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Give Your Business a Spring Cleaning

8 tips for clearing the clutter, streamlining your organization and giving it new life

Most people do spring cleaning around the house and the yard, but have you ever thought of trying it at work? Company leaders can pump new life into an organization by transferring this springtime routine to the workplace. Here are eight spring cleaning principles that can help your business:

  1. Clear out the clutter.
    Think about business activities that no longer add value to your organization. If products or services have outlived market demand, sweep them out. It may be a difficult decision, but clear the clutter and focus your business energy on what will be hot in the coming quarters.

    Take a quick inventory of the emotional baggage at work, too. There may be some things among your employees and colleagues that need to be dealt with for growth to occur. If mistakes have been made or goals haven't been met, one of the best ways to facilitate a fresh start is with a candid discussion. Then let the past be the past so there won't be any more distractions.
     
  2. Hire some help.
    If you're committed to a thorough cleaning, you may want to call in expert help to make sure nothing is overlooked. It's not unusual for people to hire housekeepers, tree-trimmers, landscapers and other service providers to enhance spring cleaning. In the business world, it's a good idea to bring in an objective third party to identify organizational clutter; hire an expert who has done the same for other companies.
     
  3. Repurpose things.
    Martha Stewart is an entrepreneur who has made a living out of turning old hats into centerpieces and broken chairs into plant holders. Apply this type of thinking to your employees. Some of them might be happier and more useful if you thought of a different way to leverage their talents.
     
  4. Dust off your mission statement.
    Evaluate whether your mission and vision still match your company's strategic goals given how much the markets have changed.
     
  5. Refresh your colors.
    There are dozens (seems like hundreds) of home design shows on TV, and most recommend repainting rooms to give them new appeal. Maybe your brand could use a new look to give it a fresh appeal to customers. Don't misunderstand--a brand is more than colors, shapes and logos. It represents your company's value proposition and the expectations customers have when they encounter your company. However, if your company has begun to serve new markets in new ways, maybe it's time to modernize the company's brand.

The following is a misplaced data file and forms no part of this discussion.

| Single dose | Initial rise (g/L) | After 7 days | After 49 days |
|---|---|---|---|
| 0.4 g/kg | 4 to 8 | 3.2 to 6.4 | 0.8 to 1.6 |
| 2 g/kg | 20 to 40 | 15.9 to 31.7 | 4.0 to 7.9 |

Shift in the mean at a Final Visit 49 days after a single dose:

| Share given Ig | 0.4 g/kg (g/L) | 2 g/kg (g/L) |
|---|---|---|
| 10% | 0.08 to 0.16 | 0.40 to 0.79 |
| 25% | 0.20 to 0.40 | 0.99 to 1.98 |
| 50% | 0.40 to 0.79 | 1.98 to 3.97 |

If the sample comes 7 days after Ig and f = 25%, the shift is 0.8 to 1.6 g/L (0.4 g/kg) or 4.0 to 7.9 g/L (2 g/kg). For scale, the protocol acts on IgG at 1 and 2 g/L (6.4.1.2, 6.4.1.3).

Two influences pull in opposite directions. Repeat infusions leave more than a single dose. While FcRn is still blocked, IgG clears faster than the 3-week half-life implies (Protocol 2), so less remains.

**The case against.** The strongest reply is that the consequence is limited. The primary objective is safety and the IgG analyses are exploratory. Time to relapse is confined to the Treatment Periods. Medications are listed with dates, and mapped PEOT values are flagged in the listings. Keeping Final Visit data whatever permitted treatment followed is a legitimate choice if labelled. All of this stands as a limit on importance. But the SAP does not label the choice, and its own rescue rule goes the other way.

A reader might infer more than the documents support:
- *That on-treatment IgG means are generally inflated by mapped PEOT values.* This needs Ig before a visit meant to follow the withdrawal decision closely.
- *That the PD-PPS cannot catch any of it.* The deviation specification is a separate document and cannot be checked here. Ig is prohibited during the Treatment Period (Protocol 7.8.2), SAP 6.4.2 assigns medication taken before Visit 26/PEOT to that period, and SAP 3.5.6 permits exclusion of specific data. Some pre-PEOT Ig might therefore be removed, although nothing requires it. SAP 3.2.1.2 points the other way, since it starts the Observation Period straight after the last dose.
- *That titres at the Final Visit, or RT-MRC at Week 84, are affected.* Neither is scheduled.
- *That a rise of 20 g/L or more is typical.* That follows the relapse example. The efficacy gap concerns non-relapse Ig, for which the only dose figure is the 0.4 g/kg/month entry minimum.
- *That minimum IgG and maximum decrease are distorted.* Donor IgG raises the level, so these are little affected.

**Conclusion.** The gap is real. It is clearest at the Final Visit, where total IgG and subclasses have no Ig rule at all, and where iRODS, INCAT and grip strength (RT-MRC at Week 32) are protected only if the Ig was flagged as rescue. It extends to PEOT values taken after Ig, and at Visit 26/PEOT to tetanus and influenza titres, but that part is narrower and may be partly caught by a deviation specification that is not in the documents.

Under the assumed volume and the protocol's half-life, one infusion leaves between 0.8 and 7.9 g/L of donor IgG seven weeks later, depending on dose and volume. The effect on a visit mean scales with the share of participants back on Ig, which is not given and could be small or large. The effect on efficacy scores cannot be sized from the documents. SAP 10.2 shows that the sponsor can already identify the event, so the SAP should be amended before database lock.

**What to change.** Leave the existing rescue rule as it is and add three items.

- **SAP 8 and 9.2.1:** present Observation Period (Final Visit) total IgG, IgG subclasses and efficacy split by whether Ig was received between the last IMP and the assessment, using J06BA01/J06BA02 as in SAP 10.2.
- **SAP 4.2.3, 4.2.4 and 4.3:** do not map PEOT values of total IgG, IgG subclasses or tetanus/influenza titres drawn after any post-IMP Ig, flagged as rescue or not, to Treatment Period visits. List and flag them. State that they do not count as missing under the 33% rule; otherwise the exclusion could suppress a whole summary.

6. Sharpen your tools.
    Lots of folks invade the garage in the spring to inspect the tools they use outdoors, and they usually find that the tools need sharpening. Spring may also be a good time for employees to review and sharpen their skills or learn new ones to improve work efficiency to last the rest of the year.
     
  7. Plant new flowers.
    With college graduation around the corner and an increasing number of businesses hiring again, think about how you can make your company more appealing to the best young job seekers entering the market. Many of these individuals, the "millennial" generation, are involved in social causes and often seek socially minded employers. If your company shares this commitment, try an innovative recruiting idea such as hosting a job day in conjunction with an employee-led food drive or community charity event, such as a Habitat for Humanity project. This approach gives current employees a chance to see if a candidate fits within your organization and vice versa.
     
  8. Post a "pardon the dust" sign.
    Anytime you start poking around the organization to improve it, employees will get nervous, especially in today's economy. If your purpose in auditing the business's operations is not to trim staff, reassure employees at the beginning of the process that you are on a mission to improve efficiency, not payroll. Then roll up your sleeves.

Organizational spring cleaning may not be an annual event, but each spring can serve as a reminder to look for ways to make your organization more effective.

Paul Spiegelman is the chief culture officer at Stericycle and founder and former CEO of BerylHealth. He also co-founded the Small Giants Community with Inc. editor-at-large Bo Burlingham. He is an entrepreneur-in-eesidence for Office Depot’s Small Biz Club.com. 

 

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